Like Lujan Grisham, Jacky Rosen, a Democratic congresswoman from Nevada, felt challenged by the role of caregiver, even though she was probably better-equipped than many.
Rosen, who’s married to a physician, quit her job as a computer programmer to care for both her parents and her in-laws.
“They all got old and ill at the same time,” Rosen said at the Capitol Hill briefing. “Four people, four journeys and one me.” On top of that, Rosen’s daughter was a teenager at the time.
Her father-in-law had a pension, so he and his wife could afford to move into an assisted-living facility. But Rosen’s father, who had been a salesman, had no pension and couldn’t afford such a move.
To honor the memory of her parents and in-laws, Rosen is among the bipartisan co-sponsors — including Lujan Grisham — of the Credit For Caring Act of 2017, which was introduced in May. (No further action has been taken on it to date.) The bill would create a federal, nonrefundable tax credit of up to $3,000 for family caregivers who work and spend their own money to help care for their parents, spouses, children with disabilities or other loved ones.
A Terminal Diagnosis
Chris Smith, a Republican congressman from New Jersey, told of how his mother lived with his family for nearly a year in the mid-1990s after she was diagnosed with brain cancer and early Alzheimer’s disease.
“My wife, Marie, the primary caregiver, was a saint,” Smith said at the briefing. The couple put a baby monitor in his mother’s bedroom so they could keep tabs on her overnight in their bedroom. They closely monitored her medication and reassured her, saying: “Mom, you are not a burden. We love you. And there is no other place on Earth we would want you to be than with us.”
Smith’s mother’s brain cancer progressed more rapidly than her Alzheimer’s, and she eventually had to move into a hospice facility, where Smith and the rest of his family made sure she was never alone.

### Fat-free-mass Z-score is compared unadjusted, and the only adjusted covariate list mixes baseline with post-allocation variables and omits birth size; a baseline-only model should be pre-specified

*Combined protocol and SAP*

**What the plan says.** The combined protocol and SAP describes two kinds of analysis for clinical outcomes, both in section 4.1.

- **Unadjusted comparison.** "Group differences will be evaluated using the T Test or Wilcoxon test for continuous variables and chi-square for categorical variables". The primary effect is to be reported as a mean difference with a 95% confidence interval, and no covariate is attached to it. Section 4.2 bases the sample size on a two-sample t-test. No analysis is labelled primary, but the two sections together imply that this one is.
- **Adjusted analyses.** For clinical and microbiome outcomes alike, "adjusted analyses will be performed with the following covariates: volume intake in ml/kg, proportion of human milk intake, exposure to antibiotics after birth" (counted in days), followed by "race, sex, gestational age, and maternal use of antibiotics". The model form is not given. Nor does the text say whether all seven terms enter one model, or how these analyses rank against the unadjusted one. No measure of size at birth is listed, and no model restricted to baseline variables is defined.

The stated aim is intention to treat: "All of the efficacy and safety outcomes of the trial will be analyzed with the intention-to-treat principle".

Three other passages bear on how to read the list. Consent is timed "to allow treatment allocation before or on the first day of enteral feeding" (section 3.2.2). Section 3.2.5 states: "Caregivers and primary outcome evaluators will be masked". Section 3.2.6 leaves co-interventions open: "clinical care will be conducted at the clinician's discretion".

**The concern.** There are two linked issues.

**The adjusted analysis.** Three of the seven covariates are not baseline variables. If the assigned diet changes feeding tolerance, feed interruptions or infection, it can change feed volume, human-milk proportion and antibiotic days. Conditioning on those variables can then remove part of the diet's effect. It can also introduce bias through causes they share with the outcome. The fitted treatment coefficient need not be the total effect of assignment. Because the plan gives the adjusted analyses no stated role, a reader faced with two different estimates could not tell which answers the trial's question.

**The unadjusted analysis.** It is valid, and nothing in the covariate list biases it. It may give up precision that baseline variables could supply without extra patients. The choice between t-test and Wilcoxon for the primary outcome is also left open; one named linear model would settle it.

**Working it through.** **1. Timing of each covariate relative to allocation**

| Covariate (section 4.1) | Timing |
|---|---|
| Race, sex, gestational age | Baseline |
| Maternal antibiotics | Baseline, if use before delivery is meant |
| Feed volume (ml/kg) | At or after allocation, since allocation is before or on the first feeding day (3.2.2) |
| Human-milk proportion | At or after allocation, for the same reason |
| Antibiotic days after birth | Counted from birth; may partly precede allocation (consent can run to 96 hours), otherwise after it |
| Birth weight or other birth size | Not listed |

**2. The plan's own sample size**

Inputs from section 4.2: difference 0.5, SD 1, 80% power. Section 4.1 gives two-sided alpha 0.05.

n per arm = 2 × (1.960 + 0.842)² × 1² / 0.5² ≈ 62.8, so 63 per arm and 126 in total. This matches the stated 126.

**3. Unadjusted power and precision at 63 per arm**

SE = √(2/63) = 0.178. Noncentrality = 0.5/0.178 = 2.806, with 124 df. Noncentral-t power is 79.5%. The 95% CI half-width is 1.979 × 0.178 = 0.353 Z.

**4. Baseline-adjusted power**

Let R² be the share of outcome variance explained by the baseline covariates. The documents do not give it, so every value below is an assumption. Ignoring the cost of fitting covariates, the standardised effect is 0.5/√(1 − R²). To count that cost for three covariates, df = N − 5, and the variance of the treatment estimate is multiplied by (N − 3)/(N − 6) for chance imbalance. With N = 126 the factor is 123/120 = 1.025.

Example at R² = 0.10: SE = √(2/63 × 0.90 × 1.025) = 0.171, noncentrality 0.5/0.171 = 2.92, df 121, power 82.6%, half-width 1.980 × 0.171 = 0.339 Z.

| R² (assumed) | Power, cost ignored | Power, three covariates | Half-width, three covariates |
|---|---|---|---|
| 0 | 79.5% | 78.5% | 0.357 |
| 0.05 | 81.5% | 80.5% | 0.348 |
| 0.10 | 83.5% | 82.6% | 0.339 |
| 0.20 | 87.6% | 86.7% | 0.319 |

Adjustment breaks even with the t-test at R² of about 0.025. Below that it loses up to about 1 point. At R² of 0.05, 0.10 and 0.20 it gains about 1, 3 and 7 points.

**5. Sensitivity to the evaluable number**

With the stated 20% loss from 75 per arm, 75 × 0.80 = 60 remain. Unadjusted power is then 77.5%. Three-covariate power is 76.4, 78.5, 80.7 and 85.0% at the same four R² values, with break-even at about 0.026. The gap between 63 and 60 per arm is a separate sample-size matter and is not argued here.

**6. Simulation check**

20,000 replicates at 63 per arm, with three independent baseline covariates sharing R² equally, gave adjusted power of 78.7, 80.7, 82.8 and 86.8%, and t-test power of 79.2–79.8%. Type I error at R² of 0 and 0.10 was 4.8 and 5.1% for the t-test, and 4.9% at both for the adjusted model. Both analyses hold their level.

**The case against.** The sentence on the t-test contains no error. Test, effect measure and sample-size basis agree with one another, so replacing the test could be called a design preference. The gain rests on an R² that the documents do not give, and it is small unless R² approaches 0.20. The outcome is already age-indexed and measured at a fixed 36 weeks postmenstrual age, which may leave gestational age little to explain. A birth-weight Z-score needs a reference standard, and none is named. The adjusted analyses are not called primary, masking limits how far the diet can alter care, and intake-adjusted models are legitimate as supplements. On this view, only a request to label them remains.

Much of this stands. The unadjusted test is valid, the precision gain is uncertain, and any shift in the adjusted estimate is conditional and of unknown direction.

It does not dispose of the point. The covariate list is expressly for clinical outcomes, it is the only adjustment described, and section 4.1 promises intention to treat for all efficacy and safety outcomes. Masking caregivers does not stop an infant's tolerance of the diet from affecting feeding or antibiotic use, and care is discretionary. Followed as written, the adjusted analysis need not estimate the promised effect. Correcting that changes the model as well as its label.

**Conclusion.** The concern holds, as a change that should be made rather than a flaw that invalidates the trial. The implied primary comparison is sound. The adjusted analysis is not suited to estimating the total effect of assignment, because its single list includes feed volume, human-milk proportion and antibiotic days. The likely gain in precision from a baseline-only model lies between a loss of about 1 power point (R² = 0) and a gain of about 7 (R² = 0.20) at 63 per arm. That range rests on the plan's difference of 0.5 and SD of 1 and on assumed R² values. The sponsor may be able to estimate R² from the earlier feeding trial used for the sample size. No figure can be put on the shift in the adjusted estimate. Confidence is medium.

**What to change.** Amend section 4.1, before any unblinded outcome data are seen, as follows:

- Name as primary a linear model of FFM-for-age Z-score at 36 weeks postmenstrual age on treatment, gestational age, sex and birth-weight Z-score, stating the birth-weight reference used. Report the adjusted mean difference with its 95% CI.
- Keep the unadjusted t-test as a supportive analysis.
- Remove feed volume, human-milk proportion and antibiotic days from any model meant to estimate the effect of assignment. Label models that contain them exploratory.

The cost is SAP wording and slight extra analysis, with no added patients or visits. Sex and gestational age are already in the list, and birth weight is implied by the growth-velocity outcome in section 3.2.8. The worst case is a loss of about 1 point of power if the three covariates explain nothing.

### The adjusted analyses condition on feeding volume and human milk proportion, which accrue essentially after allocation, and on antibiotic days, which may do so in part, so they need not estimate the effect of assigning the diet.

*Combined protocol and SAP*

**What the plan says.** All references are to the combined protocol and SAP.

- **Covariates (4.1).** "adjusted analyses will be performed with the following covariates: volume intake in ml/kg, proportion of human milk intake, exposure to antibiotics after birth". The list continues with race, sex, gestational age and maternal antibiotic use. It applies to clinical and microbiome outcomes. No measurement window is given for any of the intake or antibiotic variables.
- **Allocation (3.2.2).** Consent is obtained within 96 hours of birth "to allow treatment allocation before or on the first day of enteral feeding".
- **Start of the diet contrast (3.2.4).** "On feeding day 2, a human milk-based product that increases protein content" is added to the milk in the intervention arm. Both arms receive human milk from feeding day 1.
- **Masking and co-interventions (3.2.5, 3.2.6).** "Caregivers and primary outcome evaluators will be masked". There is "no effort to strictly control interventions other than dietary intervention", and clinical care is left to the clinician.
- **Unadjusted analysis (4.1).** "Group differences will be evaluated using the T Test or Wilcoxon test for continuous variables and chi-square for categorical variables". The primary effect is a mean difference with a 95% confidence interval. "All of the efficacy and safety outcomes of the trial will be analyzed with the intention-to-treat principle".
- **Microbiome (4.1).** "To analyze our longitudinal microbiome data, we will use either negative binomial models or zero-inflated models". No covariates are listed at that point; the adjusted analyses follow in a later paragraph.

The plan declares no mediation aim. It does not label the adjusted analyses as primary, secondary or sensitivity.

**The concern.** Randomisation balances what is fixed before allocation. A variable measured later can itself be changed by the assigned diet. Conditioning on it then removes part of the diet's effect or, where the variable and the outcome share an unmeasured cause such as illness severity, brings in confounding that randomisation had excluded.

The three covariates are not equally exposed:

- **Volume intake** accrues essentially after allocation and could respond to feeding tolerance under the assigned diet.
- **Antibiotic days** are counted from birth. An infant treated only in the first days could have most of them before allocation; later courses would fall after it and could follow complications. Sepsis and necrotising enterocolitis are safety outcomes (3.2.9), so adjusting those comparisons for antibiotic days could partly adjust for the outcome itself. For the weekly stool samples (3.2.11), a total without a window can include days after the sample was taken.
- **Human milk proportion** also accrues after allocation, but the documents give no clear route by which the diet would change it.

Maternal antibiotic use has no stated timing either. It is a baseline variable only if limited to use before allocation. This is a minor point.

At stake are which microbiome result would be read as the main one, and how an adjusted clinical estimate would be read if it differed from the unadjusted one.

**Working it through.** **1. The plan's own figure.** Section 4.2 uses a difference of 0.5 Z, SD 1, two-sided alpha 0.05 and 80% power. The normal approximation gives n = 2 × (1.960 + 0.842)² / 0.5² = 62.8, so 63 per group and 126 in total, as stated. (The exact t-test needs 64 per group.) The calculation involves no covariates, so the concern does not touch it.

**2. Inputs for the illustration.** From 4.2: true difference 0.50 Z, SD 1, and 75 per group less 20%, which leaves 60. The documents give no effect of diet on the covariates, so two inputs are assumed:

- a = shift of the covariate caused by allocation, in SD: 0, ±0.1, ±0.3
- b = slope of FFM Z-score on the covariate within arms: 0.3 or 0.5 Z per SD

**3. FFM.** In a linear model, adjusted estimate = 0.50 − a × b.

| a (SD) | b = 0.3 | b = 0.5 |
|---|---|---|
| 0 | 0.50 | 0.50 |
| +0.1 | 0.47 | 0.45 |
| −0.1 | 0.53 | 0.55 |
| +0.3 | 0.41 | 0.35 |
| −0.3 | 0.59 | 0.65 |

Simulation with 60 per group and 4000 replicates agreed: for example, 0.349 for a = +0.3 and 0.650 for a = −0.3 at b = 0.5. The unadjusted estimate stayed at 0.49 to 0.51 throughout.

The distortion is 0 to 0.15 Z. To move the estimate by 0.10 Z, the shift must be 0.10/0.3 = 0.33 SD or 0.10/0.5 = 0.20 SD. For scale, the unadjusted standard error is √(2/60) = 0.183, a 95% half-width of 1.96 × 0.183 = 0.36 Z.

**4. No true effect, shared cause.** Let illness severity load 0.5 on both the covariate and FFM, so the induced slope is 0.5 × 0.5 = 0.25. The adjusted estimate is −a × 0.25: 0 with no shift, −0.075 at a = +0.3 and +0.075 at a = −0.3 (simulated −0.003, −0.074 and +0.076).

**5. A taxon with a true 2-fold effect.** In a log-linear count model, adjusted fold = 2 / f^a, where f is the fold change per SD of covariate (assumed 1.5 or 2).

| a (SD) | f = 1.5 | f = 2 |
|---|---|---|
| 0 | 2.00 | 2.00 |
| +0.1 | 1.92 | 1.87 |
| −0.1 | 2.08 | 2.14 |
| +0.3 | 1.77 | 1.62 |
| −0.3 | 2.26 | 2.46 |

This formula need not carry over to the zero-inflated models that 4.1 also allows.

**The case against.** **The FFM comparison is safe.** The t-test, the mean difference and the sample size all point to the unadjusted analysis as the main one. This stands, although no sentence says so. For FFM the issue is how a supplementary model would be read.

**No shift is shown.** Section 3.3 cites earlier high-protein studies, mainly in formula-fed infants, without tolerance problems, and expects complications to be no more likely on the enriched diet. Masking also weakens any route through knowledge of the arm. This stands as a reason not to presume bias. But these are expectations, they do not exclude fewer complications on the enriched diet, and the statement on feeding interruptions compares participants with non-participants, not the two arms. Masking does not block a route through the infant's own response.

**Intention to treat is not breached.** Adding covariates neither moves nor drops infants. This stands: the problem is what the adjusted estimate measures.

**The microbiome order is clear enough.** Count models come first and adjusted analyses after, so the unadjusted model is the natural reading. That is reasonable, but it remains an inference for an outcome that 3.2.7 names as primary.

The Need for Emotional Support
Jan Schakowsky, a Democratic congresswoman from Illinois, cared for her father, who lived with her for the last seven years of his life.
“It was a real blessing to have done that,” Schakowsky said at the briefing, noting that she couldn’t have handled all the responsibility without the support of other family members.
Schakowsky recognized that she was fortunate to have that support, unlike many unpaid caregivers. “It’s the emotional support that’s so important,” Schakowsky said. “If the demands are heavy over time, we [caregivers] can become exhausted, stressed and sick ourselves.”
In September, Schakowsky and California Democratic Congresswoman Doris Matsui, co-chairs of the Seniors Task Force, introduced the Geriatrics Workforce and Caregiver Enhancement Act. The bipartisan bill would invest money in geriatric training and caregiver programs to create a well-trained caregiver workforce for older adults. But to date, it has progressed no further in Congress.
“It’s time that we invest in the quality of care that our seniors deserve,” Schakowsky said.